Border Patrol centers carrying migrant children "extended beyond thin," found an independent guard

U.S. government agencies Keeping migrant children on the Mexican border "stretched out a little more," an independent


In a report filed late Friday in state court in Los Angeles, two inspectors appointed by U.S. Regional Judge Dolly Gee to monitor the situation facing children in U.S. immigrant cells with "overcrowded" details at Customs and Border Protection (CBP) facilities in southern Texas.

Social segregation was "impossible to operate" within confinement areas, experts said, calling the population density "not sustainable." At one labor center, there were not enough caregivers for 500 children under the age of 12 who were being held there, the report said.

"Precautionary measures to spread the spread of COVID-19, have been set aside, due to need, for CBP facilities - not suitable for children, in any case - extended beyond a few," said Andrea Sheridan Ordin, an independent court-appointed guardian, and Paul Wise, a medical expert , wrote in their report.


Young children look inside the bag at Donna's holding center, a major detention center for undocumented juveniles in Rio Grande Valley run by Customs and Border Patrol (CBP).


Crowds were so overcrowded at the CBP's main center for children and families in Donna, Texas, that on some days there was no space between the sleeping mats that migrants used to sleep, the report said, citing Wise's visit on March.

"Open spaces designed for walking, studying, or playing are also fully occupied by mats," the report said, referring to the Donna tent camp. "The showers are designed to accommodate 1,000 people and stay up all day, some kids report not getting showers for days."

As of March 30, there were about 3,000 non-immigrant children detained at the Donna center, including 2,500 children detained at Border Patrol over the 72-hour legal limit. About 500 children who disagreed with them were under 12 years of age.

Wise found that the number of caregivers accused of caring for non-compliant "age" children in Donna was "insufficient." Because of the number of young children, caregivers had to focus on caring for very young children and those with special needs.

An independent watchdog, appointed as part of a long-standing case regarding the Flores Human Settlements Agreement, which regulates the care of children arriving at U.S. custody, noted that water, fruit and snacks for children and families in American hands are "plentiful." Baby formulas and diapers are also available.

"Performing the above-mentioned tasks for several thousand migrant children is difficult enough," the report said. "However, this work is done so that children often come to the center in large groups, sometimes up to 200, thus placing an urgent need and sometimes health interviews, tests and medical examinations."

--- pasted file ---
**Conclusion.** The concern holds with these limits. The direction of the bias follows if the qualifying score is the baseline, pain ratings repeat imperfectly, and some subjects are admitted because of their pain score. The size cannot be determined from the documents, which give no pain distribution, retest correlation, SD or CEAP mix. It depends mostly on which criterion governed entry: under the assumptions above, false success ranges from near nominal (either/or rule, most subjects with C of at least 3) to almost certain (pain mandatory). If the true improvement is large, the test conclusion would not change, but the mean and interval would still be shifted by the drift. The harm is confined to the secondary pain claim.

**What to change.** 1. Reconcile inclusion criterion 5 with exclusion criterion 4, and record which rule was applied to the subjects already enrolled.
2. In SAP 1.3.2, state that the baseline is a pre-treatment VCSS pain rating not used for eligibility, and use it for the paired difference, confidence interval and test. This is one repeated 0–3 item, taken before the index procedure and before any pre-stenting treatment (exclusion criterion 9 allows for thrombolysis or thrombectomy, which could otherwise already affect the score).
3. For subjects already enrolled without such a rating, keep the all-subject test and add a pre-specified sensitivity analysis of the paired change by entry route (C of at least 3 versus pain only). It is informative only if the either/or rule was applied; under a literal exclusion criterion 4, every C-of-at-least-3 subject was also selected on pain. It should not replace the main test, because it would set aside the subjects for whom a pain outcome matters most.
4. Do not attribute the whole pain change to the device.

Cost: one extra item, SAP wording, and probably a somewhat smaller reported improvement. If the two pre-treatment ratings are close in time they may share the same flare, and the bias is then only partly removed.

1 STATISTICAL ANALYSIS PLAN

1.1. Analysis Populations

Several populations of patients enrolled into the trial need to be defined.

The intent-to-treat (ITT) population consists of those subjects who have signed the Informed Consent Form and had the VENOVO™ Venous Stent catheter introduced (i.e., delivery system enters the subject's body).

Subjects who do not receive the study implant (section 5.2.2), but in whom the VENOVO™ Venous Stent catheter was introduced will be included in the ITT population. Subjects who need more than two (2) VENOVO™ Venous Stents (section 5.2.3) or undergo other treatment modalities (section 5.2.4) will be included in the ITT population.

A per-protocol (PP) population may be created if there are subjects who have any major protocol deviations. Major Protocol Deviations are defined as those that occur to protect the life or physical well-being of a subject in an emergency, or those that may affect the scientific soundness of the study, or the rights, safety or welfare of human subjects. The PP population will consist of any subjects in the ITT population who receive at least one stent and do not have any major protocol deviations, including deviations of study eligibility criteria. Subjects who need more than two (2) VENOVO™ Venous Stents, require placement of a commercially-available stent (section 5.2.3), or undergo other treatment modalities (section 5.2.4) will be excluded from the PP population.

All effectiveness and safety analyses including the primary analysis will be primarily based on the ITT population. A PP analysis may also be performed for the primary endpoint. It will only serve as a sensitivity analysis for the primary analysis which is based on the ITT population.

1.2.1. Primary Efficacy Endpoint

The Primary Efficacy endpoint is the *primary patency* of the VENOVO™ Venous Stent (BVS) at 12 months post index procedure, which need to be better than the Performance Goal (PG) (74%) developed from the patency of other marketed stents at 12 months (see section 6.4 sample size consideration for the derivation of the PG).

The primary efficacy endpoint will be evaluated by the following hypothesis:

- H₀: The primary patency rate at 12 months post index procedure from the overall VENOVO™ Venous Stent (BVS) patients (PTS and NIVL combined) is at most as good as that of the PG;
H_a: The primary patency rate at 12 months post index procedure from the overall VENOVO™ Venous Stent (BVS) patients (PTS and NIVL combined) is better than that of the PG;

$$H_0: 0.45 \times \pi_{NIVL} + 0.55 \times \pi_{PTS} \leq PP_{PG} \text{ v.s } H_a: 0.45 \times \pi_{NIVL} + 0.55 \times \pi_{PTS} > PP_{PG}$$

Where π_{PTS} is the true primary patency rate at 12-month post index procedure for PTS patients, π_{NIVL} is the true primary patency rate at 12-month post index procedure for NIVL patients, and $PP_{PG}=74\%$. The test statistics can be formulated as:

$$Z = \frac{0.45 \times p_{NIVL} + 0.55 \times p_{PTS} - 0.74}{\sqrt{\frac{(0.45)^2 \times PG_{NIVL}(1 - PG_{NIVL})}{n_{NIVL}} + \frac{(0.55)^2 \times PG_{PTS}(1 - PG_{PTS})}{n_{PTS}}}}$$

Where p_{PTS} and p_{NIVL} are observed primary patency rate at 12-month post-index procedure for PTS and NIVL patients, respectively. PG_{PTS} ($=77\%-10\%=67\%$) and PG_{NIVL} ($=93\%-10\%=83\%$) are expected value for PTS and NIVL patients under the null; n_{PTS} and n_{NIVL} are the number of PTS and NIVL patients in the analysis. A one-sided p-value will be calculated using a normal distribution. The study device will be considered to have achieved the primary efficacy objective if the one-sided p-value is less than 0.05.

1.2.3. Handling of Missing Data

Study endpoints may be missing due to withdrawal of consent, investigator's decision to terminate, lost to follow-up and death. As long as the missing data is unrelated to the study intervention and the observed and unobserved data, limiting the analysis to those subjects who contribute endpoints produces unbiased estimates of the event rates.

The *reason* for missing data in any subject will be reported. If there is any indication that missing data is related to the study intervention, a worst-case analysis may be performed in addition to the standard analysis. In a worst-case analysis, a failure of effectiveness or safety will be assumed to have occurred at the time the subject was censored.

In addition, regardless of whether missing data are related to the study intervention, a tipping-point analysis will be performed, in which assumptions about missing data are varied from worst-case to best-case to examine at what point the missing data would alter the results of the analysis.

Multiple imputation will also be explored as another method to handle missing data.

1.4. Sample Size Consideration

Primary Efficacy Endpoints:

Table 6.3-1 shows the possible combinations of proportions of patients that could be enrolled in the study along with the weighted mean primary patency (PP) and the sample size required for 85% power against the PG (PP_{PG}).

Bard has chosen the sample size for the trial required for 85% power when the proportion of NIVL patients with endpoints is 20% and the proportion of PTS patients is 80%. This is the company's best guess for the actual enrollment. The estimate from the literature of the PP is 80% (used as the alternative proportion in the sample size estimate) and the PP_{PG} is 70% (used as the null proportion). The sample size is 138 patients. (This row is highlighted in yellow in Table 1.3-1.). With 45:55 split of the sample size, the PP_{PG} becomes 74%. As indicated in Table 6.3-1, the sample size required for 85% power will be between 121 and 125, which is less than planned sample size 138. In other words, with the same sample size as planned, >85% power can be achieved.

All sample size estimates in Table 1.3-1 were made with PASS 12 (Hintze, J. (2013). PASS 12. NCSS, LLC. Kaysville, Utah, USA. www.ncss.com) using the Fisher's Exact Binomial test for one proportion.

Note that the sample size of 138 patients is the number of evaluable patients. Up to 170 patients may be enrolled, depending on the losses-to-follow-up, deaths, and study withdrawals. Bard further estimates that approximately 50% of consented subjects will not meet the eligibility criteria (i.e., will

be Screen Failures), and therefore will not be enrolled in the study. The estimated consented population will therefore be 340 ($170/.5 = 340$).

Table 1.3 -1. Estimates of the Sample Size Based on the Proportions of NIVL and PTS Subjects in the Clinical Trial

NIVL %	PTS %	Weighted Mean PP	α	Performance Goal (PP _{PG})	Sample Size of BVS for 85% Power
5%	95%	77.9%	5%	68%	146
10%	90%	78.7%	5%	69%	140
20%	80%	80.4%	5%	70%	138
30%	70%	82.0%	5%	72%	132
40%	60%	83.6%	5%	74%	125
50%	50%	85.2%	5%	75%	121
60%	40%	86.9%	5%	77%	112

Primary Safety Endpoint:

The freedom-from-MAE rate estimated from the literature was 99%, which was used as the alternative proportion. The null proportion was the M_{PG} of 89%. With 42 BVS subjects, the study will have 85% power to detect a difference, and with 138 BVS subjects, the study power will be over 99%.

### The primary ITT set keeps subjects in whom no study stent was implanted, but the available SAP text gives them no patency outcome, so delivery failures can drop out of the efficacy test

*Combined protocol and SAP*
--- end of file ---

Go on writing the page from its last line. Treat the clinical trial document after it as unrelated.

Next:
The report said these conditions, when combined, create a "unsafe" environment for children. CBP did not respond to requests for comment from the independent observer.

Friday's report confirms the findings of Donna's tent by lawyers interviewing children held there and journalists who visited the center this week. Earlier in the week, Donna's center had 1,624% of the epidemic power, with pods designed to keep 32 immigrants under COVID-19 reduction contracts that last more than 600 non-compliant children.


The little migrant girl walks over to the others as they sleep inside a bag of females in the Donna holding area.


The overcrowding at border crossings is based on the history of non-compliant children crossing the US-Mexico border and their limited beds.

U.S. officials They found nearly 19,000 children not crossing the southern border in March, the highest record each month. As of Friday morning, there were about 5,400 children who did not comply with the Border Patrol's temporary control facilities, which Biden officials said were not suitable for children.

The Department of Health and Human Services (HHS), which specializes in long-term housing for unaccompanied minors until they can accommodate a family member in the U.S., has been rushing to evacuate children from Border Patrol facilities.

HHS has identified ten emergency centers that will accommodate the growing number of children crossing the southern border, including conference centers, oil camps, military bases and a Houston church hall that welcomed 466 migrant girls on Friday. It also considers additional sites, including a post by Camp Roberts National Guard in California.

While an independent observer said the opening of the emergency services should have been a "constructive strategy" to get children out of Border Patrol custody, it was recommended in its report that HHS improve child care levels at these centers.

CBS News reported on Thursday that lawyers who inspected the two HHS emergency rooms had expressed concern about the limited availability of case management, calls to families, outdoor recreation and the education provided to children when they reported having it.

In a statement, HHS said case management, education and recreation "is provided as much as possible in emergencies."